I wasn’t surprised by Professor Jones’ findings. Agriculture and tourism continue to be prominent and major drivers of our local economy. Both tend to be relatively labor intensive, and unfortunately don’t command wages that are significantly above average, especially compared to the type of economic activity found along the Interstate 5 corridor.

Yet they are sectors that are productive and compatible with the character of our communities, which is why our local chambers of commerce and the Economic Development District have embraced and invested in increased promotion of tourism. It is also worth noting that some of the highest income areas of the state also have some of the worst traffic congestion and least affordable housing stock.

That said, these findings reinforce our need to continue to work to diversify the local economy, through the retention, expansion and recruitment of businesses that produce products and services that require higher skill levels and whose profit margins allow employers to pay for them.

Examples of these include but by no means are limited to advanced manufacturing, health care, technology and professional services. We also need to accept that the competition for highly desirable businesses is intense, and that when we are attempting to attract companies that can be anywhere, we might well be competing with everywhere. This means continued investment in keeping our communities the desirable places that they are, as well as enhancing them. The Pybus Public Market project is a good example of an investment in community enhancement.

Anecdotally, I think we’re seeing that NCW is becoming more widely known as a highly desirable place to retire, which might account for both an increased percentage of transfer payments as part of the personal income stream, and higher per capita income in Chelan County as compared to Douglas County. While both counties are great places to live, work, and recreate, Chelan County enjoys a higher profile in terms of amenities and destinations, both real and perceived.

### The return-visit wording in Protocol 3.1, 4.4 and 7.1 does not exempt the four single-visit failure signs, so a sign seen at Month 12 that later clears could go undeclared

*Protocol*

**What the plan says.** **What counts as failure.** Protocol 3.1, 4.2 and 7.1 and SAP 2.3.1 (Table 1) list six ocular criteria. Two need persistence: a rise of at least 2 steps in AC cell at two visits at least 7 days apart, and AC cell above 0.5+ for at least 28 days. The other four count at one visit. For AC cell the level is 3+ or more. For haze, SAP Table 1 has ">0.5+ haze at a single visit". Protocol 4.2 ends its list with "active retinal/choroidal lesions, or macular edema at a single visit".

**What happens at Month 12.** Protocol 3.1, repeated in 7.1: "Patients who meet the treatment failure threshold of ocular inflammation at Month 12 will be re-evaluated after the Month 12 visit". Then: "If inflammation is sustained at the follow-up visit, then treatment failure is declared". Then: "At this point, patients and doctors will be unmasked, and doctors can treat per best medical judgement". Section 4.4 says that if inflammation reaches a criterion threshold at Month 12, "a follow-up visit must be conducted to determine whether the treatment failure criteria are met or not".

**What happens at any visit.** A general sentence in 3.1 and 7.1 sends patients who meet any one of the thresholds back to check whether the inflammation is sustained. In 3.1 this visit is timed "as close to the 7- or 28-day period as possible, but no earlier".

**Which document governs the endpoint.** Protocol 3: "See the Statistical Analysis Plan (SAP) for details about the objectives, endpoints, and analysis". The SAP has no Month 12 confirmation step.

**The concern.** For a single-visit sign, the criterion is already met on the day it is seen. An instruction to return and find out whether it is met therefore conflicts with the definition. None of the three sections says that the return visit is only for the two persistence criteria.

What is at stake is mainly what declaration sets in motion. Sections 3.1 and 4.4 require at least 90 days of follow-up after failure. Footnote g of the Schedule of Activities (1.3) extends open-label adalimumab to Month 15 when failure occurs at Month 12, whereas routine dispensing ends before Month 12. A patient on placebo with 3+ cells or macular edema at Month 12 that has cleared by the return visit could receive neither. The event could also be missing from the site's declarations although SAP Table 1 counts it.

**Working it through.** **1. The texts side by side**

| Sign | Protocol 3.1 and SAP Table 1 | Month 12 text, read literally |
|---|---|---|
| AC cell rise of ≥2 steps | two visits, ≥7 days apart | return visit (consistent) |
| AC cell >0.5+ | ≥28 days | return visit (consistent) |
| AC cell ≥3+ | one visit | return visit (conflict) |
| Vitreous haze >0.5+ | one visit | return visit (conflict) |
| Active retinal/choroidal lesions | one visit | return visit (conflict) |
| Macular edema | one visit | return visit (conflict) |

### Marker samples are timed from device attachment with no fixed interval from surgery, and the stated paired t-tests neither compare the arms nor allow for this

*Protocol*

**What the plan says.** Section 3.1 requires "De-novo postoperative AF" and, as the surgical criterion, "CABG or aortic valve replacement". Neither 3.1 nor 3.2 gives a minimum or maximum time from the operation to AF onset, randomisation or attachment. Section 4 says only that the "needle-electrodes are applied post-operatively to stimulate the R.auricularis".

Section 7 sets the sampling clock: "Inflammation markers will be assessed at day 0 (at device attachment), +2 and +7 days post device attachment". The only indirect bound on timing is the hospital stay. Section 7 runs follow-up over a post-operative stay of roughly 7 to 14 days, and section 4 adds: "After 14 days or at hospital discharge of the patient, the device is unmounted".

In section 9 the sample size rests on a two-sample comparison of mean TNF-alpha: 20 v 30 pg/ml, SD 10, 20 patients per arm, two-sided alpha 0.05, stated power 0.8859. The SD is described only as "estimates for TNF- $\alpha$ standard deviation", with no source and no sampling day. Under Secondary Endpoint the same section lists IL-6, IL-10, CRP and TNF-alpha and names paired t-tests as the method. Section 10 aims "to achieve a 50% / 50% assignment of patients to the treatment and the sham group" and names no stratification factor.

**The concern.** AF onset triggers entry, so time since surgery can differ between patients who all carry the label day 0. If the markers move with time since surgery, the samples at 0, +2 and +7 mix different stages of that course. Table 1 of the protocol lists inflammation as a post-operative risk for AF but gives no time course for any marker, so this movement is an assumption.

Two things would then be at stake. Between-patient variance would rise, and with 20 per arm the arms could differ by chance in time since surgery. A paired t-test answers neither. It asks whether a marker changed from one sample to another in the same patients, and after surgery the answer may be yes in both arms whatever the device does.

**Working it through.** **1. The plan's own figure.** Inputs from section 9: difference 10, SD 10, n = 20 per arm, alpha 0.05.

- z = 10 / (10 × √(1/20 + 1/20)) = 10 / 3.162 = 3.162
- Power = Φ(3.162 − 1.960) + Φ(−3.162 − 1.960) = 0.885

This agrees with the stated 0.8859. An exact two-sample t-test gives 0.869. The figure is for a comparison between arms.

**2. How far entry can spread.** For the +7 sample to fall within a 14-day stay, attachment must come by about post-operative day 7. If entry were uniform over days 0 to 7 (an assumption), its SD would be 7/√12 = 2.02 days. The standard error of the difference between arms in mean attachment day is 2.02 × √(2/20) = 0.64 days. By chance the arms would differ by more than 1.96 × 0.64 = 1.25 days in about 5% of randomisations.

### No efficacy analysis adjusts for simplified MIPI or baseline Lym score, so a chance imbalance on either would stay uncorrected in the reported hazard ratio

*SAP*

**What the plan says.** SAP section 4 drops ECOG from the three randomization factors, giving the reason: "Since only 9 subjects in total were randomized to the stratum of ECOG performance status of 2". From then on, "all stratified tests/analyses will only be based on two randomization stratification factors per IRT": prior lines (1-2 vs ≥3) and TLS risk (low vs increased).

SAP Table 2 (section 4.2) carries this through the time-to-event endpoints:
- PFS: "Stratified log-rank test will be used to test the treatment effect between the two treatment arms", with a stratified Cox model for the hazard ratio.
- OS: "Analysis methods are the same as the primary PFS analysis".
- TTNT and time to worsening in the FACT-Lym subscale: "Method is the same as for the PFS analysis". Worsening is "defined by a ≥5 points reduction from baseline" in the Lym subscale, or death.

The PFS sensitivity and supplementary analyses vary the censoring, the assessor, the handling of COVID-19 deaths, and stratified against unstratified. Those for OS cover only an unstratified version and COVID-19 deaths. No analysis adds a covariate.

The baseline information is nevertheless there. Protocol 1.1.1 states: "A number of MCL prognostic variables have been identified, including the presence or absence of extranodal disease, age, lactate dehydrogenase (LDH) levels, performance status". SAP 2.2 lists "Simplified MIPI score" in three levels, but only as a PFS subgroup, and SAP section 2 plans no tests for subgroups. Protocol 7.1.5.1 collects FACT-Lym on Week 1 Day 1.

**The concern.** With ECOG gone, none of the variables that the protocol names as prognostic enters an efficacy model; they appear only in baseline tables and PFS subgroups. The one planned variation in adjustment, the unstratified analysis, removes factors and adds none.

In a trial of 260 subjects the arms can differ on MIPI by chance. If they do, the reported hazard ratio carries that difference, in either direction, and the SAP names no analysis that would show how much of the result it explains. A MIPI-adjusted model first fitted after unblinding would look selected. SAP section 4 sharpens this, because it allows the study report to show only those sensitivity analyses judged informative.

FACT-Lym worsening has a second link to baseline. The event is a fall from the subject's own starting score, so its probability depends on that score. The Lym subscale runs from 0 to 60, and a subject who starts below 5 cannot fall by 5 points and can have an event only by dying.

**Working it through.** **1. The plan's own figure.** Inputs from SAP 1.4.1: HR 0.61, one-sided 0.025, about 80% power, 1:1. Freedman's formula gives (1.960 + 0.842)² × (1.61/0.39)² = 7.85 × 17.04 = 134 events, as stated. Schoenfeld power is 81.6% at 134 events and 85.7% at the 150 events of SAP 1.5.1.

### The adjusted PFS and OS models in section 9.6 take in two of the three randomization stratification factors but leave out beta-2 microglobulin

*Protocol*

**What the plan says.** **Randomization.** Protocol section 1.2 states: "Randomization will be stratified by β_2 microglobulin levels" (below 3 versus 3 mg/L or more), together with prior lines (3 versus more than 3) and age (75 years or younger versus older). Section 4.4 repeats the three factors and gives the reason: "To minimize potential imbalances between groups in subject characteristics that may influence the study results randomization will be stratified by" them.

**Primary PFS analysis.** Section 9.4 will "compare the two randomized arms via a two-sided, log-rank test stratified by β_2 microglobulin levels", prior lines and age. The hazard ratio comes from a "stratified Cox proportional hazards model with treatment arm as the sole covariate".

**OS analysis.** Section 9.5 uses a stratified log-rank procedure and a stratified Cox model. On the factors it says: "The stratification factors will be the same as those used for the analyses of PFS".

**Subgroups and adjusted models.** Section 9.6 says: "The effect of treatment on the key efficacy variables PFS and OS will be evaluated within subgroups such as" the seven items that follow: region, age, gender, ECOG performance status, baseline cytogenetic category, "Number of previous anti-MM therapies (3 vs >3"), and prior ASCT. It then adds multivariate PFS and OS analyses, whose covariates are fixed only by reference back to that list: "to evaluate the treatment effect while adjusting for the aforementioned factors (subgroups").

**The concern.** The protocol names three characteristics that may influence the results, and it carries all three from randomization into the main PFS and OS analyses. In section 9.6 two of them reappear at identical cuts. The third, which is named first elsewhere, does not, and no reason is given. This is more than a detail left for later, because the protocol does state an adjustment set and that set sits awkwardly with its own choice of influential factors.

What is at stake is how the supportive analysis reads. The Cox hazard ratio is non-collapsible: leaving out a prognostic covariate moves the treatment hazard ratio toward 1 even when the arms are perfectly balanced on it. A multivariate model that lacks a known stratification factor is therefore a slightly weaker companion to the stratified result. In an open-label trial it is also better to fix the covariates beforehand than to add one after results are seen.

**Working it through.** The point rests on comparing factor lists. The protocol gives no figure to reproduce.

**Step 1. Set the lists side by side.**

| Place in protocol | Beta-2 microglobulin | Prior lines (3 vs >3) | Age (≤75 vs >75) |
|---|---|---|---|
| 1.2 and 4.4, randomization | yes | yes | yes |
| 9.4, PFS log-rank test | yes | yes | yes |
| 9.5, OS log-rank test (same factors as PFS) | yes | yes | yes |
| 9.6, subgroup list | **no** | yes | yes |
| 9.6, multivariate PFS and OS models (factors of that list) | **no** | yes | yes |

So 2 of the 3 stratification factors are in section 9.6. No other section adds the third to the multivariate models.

By Lisa Parks, Douglas County Port manager

I would say first that this is one of many indicators that we need to use to benchmark where we are and to then develop strategies to build on the positives to overcome shortfalls. As such, we need to be careful not to view any one indicator in isolation. Secondly, it is important to note that we’re going up — just not as quickly as the state and nation, so one question for the community is, why is that? What are the factors that are preventing us from growing at a similar or even advanced rate (to “catch up” so to speak)? What are the potential assets we have to capitalize on to get us going upward faster?

On the question of the growth of transfer payments, that doesn’t surprise me, for a couple of reasons:

The economy itself over the past 5-plus years (recession), resulting in an increase in unemployment benefits; the increase in our median age, as a community, is higher than the state and national average, meaning we have higher numbers of older (retired) people in our communities that are likely receiving state and federal Medicare/Medicaid benefits. Considering potentially similar outcomes, we have regional medical facilities in the community that may result in higher income from transfer payment. It would be interesting to know if this increase in transfer payments as a portion of overall income is similar to and consistent with the state and national averages.

And, just generally, our area is still pretty “rural”, in the overall big picture, so it isn’t surprising that we’re not necessarily keeping pace with the state averages. I think all agree that, generally, there is a higher level of income in urban versus rural areas — there is also typically an increase in the cost of living, so one interesting question might be: How far does that income go to buy goods and services in our rural area versus in the urban areas?.

 

Reach Rufus Woods at 509-665-1162 or .